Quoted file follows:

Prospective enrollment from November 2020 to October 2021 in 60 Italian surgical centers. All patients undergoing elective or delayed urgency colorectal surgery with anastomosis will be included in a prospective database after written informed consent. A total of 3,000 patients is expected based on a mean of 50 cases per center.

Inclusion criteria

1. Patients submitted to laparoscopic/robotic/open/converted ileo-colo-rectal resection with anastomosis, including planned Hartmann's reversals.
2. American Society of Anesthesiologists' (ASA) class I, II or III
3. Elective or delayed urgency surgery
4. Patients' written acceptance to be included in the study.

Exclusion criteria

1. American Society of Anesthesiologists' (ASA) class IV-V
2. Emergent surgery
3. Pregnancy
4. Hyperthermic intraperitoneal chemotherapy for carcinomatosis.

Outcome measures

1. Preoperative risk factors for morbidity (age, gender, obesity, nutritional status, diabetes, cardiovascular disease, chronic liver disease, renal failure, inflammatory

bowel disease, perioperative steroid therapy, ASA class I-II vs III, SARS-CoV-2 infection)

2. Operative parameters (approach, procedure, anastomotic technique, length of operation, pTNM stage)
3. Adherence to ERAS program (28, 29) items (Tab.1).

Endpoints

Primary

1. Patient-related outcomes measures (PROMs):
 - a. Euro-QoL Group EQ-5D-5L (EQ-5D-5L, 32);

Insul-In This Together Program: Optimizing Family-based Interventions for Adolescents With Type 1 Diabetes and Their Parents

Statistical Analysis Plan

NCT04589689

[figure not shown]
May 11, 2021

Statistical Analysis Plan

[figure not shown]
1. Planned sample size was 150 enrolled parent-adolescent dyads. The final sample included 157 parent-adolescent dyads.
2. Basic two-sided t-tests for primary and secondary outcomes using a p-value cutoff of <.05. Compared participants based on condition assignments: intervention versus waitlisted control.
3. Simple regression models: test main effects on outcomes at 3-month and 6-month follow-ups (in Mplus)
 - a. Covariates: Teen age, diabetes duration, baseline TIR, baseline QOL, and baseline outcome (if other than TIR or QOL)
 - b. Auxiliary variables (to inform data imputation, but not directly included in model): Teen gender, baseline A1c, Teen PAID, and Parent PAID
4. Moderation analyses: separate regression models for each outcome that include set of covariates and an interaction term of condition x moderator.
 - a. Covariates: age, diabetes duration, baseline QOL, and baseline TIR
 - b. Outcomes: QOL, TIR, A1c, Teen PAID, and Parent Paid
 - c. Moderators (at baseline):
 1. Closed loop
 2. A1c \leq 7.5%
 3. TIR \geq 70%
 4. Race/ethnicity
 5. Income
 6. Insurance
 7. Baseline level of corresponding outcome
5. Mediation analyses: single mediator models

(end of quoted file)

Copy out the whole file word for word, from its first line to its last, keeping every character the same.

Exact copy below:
Prospective enrollment from November 2020 to October 2021 in 60 Italian surgical centers. All patients undergoing elective or delayed urgency colorectal surgery with anastomosis will be included in a prospective database after written informed consent. A total of 3,000 patients is expected based on a mean of 50 cases per center.

Inclusion criteria

1. Patients submitted to laparoscopic/robotic/open/converted ileo-colo-rectal resection with anastomosis, including planned Hartmann's reversals.
2. American Society of Anesthesiologists' (ASA) class I, II or III
3. Elective or delayed urgency surgery
4. Patients' written acceptance to be included in the study.

Exclusion criteria

1. American Society of Anesthesiologists' (ASA) class IV-V
2. Emergent surgery
3. Pregnancy
4. Hyperthermic intraperitoneal chemotherapy for carcinomatosis.

Outcome measures

1. Preoperative risk factors for morbidity (age, gender, obesity, nutritional status, diabetes, cardiovascular disease, chronic liver disease, renal failure, inflammatory

bowel disease, perioperative steroid therapy, ASA class I-II vs III, SARS-CoV-2 infection)

2. Operative parameters (approach, procedure, anastomotic technique, length of operation, pTNM stage)
3. Adherence to ERAS program (28, 29) items (Tab.1).

Endpoints

Primary

1. Patient-related outcomes measures (PROMs):
 - a. Euro-QoL Group EQ-5D-5L (EQ-5D-5L, 32);

Insul-In This Together Program: Optimizing Family-based Interventions for Adolescents With Type 1 Diabetes and Their Parents

Statistical Analysis Plan

NCT04589689

[figure not shown]
May 11, 2021

Statistical Analysis Plan

[figure not shown]
1. Planned sample size was 150 enrolled parent-adolescent dyads. The final sample included 157 parent-adolescent dyads.
2. Basic two-sided t-tests for primary and secondary outcomes using a p-value cutoff of <.05. Compared participants based on condition assignments: intervention versus waitlisted control.
3. Simple regression models: test main effects on outcomes at 3-month and 6-month follow-ups (in Mplus)
 - a. Covariates: Teen age, diabetes duration, baseline TIR, baseline QOL, and baseline outcome (if other than TIR or QOL)
 - b. Auxiliary variables (to inform data imputation, but not directly included in model): Teen gender, baseline A1c, Teen PAID, and Parent PAID
4. Moderation analyses: separate regression models for each outcome that include set of covariates and an interaction term of condition x moderator.
 - a. Covariates: age, diabetes duration, baseline QOL, and baseline TIR
 - b. Outcomes: QOL, TIR, A1c, Teen PAID, and Parent Paid
 - c. Moderators (at baseline):
 1. Closed loop
 2. A1c \leq 7.5%
 3. TIR \geq 70%
 4. Race/ethnicity
 5. Income
 6. Insurance
 7. Baseline level of corresponding outcome
5. Mediation analyses: single mediator models